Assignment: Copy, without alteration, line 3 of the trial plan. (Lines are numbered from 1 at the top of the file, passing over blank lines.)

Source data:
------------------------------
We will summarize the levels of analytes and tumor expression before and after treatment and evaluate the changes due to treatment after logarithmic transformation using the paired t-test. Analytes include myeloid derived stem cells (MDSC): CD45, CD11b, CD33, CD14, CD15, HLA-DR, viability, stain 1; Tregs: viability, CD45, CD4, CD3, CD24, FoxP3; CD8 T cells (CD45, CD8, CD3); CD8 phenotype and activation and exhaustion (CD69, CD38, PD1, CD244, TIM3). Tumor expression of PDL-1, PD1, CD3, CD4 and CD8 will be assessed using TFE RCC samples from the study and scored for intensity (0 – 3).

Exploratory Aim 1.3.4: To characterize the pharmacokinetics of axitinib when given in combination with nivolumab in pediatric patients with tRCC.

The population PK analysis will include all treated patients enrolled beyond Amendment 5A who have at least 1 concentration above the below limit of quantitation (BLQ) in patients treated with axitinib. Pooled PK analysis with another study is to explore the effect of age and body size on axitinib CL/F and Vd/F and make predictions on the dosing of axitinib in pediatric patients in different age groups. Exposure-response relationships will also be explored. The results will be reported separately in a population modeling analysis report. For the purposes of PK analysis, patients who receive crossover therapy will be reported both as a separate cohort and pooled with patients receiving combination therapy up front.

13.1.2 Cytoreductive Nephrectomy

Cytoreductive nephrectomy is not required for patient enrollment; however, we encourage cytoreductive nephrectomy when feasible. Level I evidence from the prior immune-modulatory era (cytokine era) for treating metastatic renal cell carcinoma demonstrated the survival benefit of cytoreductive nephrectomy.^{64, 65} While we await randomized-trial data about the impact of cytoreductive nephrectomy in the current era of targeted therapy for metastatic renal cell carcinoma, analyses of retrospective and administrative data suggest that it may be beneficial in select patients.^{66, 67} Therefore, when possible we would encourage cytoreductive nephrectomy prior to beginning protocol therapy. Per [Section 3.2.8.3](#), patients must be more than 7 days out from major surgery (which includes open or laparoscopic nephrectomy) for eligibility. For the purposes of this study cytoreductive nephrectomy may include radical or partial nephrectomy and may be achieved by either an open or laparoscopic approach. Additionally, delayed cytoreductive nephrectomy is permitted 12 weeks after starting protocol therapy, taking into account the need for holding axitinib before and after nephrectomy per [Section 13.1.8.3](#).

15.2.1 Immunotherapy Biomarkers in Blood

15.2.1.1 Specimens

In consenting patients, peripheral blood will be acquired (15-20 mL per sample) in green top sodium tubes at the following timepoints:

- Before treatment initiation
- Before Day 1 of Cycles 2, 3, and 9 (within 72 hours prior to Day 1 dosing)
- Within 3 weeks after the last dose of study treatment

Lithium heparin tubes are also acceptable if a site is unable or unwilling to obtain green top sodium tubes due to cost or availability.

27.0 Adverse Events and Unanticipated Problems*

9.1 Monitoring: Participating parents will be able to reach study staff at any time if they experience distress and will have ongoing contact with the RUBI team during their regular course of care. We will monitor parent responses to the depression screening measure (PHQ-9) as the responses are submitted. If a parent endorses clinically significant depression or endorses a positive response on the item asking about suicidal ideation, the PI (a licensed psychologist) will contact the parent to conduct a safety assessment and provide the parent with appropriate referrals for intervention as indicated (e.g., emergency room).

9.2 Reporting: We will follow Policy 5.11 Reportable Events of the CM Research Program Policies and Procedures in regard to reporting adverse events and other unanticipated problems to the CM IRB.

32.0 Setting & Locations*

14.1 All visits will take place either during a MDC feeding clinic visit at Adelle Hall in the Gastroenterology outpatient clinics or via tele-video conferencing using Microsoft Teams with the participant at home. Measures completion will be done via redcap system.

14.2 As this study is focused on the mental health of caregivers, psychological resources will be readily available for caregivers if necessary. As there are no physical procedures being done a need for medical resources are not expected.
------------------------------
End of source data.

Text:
The population PK analysis will include all treated patients enrolled beyond Amendment 5A who have at least 1 concentration above the below limit of quantitation (BLQ) in patients treated with axitinib. Pooled PK analysis with another study is to explore the effect of age and body size on axitinib CL/F and Vd/F and make predictions on the dosing of axitinib in pediatric patients in different age groups. Exposure-response relationships will also be explored. The results will be reported separately in a population modeling analysis report. For the purposes of PK analysis, patients who receive crossover therapy will be reported both as a separate cohort and pooled with patients receiving combination therapy up front.